Friday, August 10, 2007


Library sale season

This time of year friends-of-the-library sales are rampant around here. I closed up the shop two hours early yesterday to buy books at a good little local sale. The sale's only half an hour away and the books are so inexpensive - fifty cents for softcovers and a dollar for hardcovers - I bought two big tote bags' and three cartons' worth of books, and spent only forty-five bucks. Nothing tremendous, just decent shop stock and some good prospects for listing on Amazon, but Ryan did find me a nifty old bookseller's ticket from Canberra (affixed in an otherwise nondescript book) and a slim hardcover volume I obviously need to read entitled Book Collecting and the Search for Reality, written by Jack Matthews and published by the Library Associates of Wichita State University in 1972. I don't know, that title sure sounds like an oxymoron to me... There are two other library sales I could go to tomorrow, but I'm going to stay at the shop and hope to actually sell some books instead. Besides, I don't feel like I'm missing anything, because I know of three more sales next Saturday. It's book-hunting season - release the hounds!

Monday, August 06, 2007


The art of the dust jacket

Here are two interesting dust jackets that I brought home - with their accompanying books, of course - from a big annual friends-of-the-library sale we went to on Saturday (bought eight cartons of decent books for $250):

Both are books of poetry; the first was unfamiliar to me and is a long narrative poem about a boxer, The Kid by D.P. Berenberg (Macmillan 1931), and second is of course 1x1 by e.e. cummings (Henry Holt 1944). I really love the jacket design for The Kid, it's got that great 1930s vibe going for it, and I think it's the more successful of the two, design-wise, but both share that strong graphic use of black and white, and an interesting use of typography, which to me spells great dust jacket art.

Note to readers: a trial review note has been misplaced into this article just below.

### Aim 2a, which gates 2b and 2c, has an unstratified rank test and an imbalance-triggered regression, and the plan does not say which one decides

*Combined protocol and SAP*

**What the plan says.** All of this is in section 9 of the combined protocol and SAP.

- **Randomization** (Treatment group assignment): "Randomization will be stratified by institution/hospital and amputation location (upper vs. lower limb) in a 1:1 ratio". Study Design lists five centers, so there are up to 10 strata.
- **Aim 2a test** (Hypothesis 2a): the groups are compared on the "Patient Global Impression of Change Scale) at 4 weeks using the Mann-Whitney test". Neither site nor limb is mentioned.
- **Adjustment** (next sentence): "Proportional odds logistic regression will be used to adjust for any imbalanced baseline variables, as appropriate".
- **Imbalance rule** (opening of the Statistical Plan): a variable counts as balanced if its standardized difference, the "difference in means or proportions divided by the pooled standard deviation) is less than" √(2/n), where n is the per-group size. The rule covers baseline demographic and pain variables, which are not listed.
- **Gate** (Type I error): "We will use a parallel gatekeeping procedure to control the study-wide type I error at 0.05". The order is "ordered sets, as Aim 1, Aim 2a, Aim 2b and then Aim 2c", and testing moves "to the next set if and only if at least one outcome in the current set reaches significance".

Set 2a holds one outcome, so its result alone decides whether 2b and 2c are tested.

I opened up the e.e. cummings book and read this - more poetry about books! it's everywhere! - from the untitled poem beginning "if everything happens that can't be done":

"so world is a leaf so tree is a bough
(and birds sing sweeter
than books
tell how)
so here is away and so your is a my
(with a down
around again fly)
forever was never till now


we're anything brighter than even the sun
(we're everything greater
than books
might mean)
we're everyanything more than believe
(with a spin
alive we're alive)
we're wonderful one times one"

I've never read much e.e. cummings, but that made me sit up and pay attention. The Kid, I don't know if I'll read it. I don't think I'd like it, in the same way I don't like George Bellows's paintings of boxers. It looks good but not quite enough like archy and mehitabel (same era) to really please me. So, out for sale it goes. The book sorting has ground to a halt, by the way. The weather got too fine, so instead of getting ready to move, we went to the coast for most of the weekend.

A short but rather incredible experience from yesterday: the little town we're moving to has a public dock and boat landing, and we drove by and stumbled upon a weekend of free sailboat rides there - a group of local boat owners are promoting the harbor and sailing in general - so we signed up for a sail later in the day. When our time came, we went back down to the dock and realized we were about to go aboard a forty-one foot Concordia yawl, a beautifully-maintained old wooden sailboat with a teak deck. We sailed around the harbor with two other people and the two owners of the boat, for an hour or two. It was lovely, unexpected, like a wonderful dream. I held the tiller and steered for a while, and helped take up the slack on the lines when we came about. Though I've been on boats and ferries before, I'd never sailed, and on this elegant thing I felt like royalty, for a day. It was like learning how to drive in a Rolls Royce, or going to a library sale for the very first time and finding a signed Ernest Hemingway first edition for a dollar. I can see I'll have to sell more books somehow, so we can get a little boat.